Syria ceasefire: Who are the forces involved?
A breakdown of the forces involved in the new ceasefire in Syria brokered by the US and Russia.world Updated: Sep 12, 2016 19:31 IST
A new ceasefire brokered by Russia and the United States is due to begin at sundown on Monday in Syria.
It aims to halt fighting between President Bashar al-Assad’s forces and the opposition, but does not apply to jihadists like the Islamic State group. The regime and its allies have backed the truce but with only a few hours to go on Monday the opposition had not yet signed on.
Here is a breakdown of the forces involved:
Regime and allies
The Syrian Army’s 300,000-strong pre-war force has been halved by deaths, defections and draft-dodging but is continuing to battle myriad rebel groups and jihadists.
The army is bolstered by 200,000 irregular fighters, notably from the National Defence Forces. It also battles alongside 5,000 to 8,000 men from Lebanon’s powerful Shia militia Hezbollah, as well as Iranian, Iraqi and Afghan fighters.
Russia, a key regime backer, began an aerial campaign in support of Assad’s government in September last year and has helped Damascus recapture areas in several provinces.
Iran is another key ally, providing financial and military support.
Rebels and backers
The truce is to apply to a wide range of opposition forces, including moderate rebel fighters and Islamist factions. The total number of rebel fighters is unclear, though in 2013 US secretary of state John Kerry said there were 70,000 to 100,000 “oppositionists” fighting in Syria.
The Free Syrian Army (FSA) was a key opposition faction in the early days of the conflict but has since splintered into a range of groups, though the term is still often used to describe moderate rebels.
Ahrar al-Sham is Syria’s most powerful non-jihadist rebel group, with a commanding presence in Idlib and Aleppo provinces. It espouses a hardline Islamist ideology, and is a key partner of the jihadist Fateh al-Sham Front, participating in the Army of Conquest alliance with the group in ruling Idlib province.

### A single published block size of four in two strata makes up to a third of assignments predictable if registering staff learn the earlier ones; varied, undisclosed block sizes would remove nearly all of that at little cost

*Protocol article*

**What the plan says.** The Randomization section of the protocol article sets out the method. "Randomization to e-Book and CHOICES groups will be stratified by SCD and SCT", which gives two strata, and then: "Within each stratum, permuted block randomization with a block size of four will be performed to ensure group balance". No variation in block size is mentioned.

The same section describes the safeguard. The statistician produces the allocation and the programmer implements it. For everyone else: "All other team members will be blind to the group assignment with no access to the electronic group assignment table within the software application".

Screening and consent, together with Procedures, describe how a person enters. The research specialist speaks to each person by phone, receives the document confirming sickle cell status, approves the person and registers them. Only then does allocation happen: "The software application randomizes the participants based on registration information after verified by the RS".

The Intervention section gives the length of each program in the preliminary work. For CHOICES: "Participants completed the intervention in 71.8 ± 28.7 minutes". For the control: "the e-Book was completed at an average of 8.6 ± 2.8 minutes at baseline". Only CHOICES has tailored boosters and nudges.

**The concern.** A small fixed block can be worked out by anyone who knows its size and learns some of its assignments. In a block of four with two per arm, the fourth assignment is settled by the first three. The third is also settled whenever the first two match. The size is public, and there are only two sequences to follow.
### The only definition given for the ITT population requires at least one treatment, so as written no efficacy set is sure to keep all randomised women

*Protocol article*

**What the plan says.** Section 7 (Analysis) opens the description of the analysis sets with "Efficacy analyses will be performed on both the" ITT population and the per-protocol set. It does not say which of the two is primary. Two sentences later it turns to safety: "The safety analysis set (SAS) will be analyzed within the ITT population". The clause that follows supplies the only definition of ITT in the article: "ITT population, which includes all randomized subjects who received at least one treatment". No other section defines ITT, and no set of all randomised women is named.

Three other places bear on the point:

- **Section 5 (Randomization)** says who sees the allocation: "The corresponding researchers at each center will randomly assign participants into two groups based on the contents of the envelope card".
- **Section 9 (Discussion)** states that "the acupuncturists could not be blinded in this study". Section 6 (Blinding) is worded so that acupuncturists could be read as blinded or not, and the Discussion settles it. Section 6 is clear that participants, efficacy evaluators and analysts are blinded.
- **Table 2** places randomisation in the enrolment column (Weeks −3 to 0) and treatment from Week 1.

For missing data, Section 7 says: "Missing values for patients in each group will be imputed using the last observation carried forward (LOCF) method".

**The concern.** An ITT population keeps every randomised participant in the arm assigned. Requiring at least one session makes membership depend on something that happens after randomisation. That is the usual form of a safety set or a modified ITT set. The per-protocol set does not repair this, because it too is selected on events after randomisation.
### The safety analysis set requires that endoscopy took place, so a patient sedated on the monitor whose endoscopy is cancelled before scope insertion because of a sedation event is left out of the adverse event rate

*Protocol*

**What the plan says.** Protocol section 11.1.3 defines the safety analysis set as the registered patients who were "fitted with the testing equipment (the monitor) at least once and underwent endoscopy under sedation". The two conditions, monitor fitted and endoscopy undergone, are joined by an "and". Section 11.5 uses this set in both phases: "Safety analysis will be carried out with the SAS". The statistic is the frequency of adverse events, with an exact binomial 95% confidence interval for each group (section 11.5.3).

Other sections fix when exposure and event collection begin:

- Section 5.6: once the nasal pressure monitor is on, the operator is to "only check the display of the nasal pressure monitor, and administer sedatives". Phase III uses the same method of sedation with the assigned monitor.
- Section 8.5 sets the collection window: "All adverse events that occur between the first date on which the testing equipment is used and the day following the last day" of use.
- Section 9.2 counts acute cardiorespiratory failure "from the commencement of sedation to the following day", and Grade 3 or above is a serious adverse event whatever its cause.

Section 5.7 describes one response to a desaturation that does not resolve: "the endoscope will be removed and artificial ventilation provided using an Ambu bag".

Opposition factions deemed “moderate” are backed by the West, particularly the US, France and Britain. Turkey, Saudi Arabia and Qatar also back the opposition, and have lent support to Islamist factions.
Another key opposition group is the Saudi-backed Jaish al-Islam (Army of Islam) linked to Mohammed Alloush, a leading rebel figure who briefly acted as the chief negotiator for the main opposition umbrella group, the High Negotiations Committee (HNC).
The Islamic State group and the Fateh al-Sham Front are excluded from the ceasefire agreement. IS emerged from the chaos of the civil war to seize control of large parts of Syria and Iraq in mid-2014, declaring an Islamic “caliphate”, committing widespread atrocities and carrying out or inspiring deadly attacks abroad.
Under pressure from a US-led air war launched two years ago and fighting on multiple fronts, IS has since suffered major losses but remains in control of significant territory in northern Syria, including its de facto capital Raqa.
The Fateh al-Sham Front is the former al Qaeda affiliate in Syria and was previously known as Al Nusra Front. It split in July from the global jihadist network founded by Osama bin Laden, in a move analysts said was aimed at easing pressure from both Moscow and Washington.
Questions remain about how the ceasefire will apply in several parts of the country where the Fateh al-Sham Front cooperates closely with rebel forces, including moderates and Ahrar al-Sham.
If the ceasefire holds for a week, Moscow and Washington are to begin unprecedented joint targeting of jihadist forces including IS and the Fateh al-Sham Front.
Syria’s Kurds have largely stayed out of the conflict between the government and armed opposition, carving out a semi-autonomous region in north and northeastern Syria.
Their People’s Protection Units (YPG) have become a key partner of the US-led coalition fighting IS as part of the Kurdish-Arab Syrian Democratic Forces. Both the YPG and the SDF said on Monday that they would respect the ceasefire.
Turkey launched an offensive into Syria last month against IS and the YPG, which Ankara regards as the Syrian branch of the Kurdistan Workers’ Party (PKK) that has waged a 32-year insurrection inside Turkey. Ankara welcomed the ceasefire agreement but has said it will press on with its operations inside Syria.